“The minister [Alasania] and I discussed how to move forward with all these efforts by leveraging the substantial package of measures with Georgia that NATO leaders just endorsed at the Wales summit,” the U.S. Defense Secretary said.
He said that Georgia became one of those five nations, which achieved “new elevated status” and “very significant amount of new standing” of enhanced opportunities with NATO; four others are Australia, Finland, Jordan, and Sweden.
This “special partnership” with NATO, Hagel said, gives Georgia “new options, new expandability, new possibilities working within NATO.”
“The eventual membership for Georgia in NATO is something that we are committed to and the process to get there is important. I think Georgia has to see results of the summit as significant victory for them and significant addition to what will be their capabilities,” the U.S. Secretary of Defense said.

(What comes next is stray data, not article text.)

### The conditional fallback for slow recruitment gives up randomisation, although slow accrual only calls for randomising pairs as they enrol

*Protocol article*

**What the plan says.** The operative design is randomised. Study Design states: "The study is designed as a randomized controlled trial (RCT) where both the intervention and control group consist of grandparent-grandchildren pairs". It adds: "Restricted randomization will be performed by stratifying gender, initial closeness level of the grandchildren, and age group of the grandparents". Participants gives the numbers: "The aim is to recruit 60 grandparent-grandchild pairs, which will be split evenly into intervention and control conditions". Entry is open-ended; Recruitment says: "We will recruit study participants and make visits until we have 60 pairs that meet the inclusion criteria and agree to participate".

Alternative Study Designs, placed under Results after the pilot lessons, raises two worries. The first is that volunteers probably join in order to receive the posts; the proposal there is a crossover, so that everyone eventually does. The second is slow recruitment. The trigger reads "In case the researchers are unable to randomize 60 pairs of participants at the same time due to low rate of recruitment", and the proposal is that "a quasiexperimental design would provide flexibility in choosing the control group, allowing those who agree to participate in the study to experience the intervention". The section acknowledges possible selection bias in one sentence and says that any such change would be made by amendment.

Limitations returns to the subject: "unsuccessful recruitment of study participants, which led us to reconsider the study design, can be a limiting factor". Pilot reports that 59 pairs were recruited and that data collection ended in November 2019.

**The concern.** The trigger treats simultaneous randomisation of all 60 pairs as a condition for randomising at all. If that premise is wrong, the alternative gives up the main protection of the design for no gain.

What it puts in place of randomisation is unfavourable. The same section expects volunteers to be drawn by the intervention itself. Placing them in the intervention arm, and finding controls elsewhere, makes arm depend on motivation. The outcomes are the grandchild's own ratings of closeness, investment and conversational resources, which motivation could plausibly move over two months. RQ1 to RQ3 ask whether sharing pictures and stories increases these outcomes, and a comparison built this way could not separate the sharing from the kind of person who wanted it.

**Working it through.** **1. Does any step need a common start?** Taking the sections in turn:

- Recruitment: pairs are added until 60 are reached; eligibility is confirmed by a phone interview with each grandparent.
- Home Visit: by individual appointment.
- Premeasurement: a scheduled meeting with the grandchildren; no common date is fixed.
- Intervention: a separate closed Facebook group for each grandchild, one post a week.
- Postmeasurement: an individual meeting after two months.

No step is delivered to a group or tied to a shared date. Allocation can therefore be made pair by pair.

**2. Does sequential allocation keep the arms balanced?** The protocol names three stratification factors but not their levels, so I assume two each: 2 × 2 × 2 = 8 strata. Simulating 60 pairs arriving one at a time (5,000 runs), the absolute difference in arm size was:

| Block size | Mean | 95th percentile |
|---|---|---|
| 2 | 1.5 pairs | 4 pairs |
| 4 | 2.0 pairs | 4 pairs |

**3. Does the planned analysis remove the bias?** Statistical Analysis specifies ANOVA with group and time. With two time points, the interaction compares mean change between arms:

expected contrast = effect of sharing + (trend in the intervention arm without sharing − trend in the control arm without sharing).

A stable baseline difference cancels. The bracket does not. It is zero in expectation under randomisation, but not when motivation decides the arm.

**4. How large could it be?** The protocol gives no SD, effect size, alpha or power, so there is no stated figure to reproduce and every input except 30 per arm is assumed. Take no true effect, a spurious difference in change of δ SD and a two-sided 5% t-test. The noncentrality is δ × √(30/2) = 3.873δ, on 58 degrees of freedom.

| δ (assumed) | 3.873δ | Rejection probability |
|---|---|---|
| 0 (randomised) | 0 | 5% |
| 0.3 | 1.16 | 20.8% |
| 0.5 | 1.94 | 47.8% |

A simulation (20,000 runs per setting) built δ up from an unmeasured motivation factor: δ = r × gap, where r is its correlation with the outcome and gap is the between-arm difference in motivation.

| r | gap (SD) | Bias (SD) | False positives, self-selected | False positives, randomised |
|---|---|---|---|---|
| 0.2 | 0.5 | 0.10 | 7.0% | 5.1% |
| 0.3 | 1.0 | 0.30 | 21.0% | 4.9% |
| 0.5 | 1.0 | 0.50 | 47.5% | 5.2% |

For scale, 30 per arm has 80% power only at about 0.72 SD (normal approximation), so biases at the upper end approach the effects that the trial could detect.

Discussions on Georgia’s Request to Acquire U.S. Military Helicopters
Hagel said that the U.S. intends to make a “substantial contribution” to the package that was endorsed by NATO leaders in Wales, and at the same time, he said, the U.S. will also continue its bilateral capacity building efforts with Georgia.
According to the Pentagon, moving forward with Tbilisi’s desire to purchase Sikorsky Blackhawk helicopters was among the issues discussed.
“The minister [Alasania] and I discussed necessary steps for Georgia to acquire U.S. military helicopters that they have requested,” Hagel said.
He also said that “pricing and availability” and other details of this request by Georgia was discussed and added that the U.S. is “constantly focused on how we can do more” in terms of increasing Georgia’s defense capacity. “We’ll do more,” Hagel said.
Hagel, who will be visiting Turkey after talks in Tbilisi, said that Georgia’s possible role in U.S. coalition to fight Islamic State was also discussed.
“The minister and I had a very good discussion on potential ways that Georgia could play an important role in this partnership with the United States and our coalition partners to destroy the ISIL [Islamic State of Iraq and the Levant] threat,” Hagel said.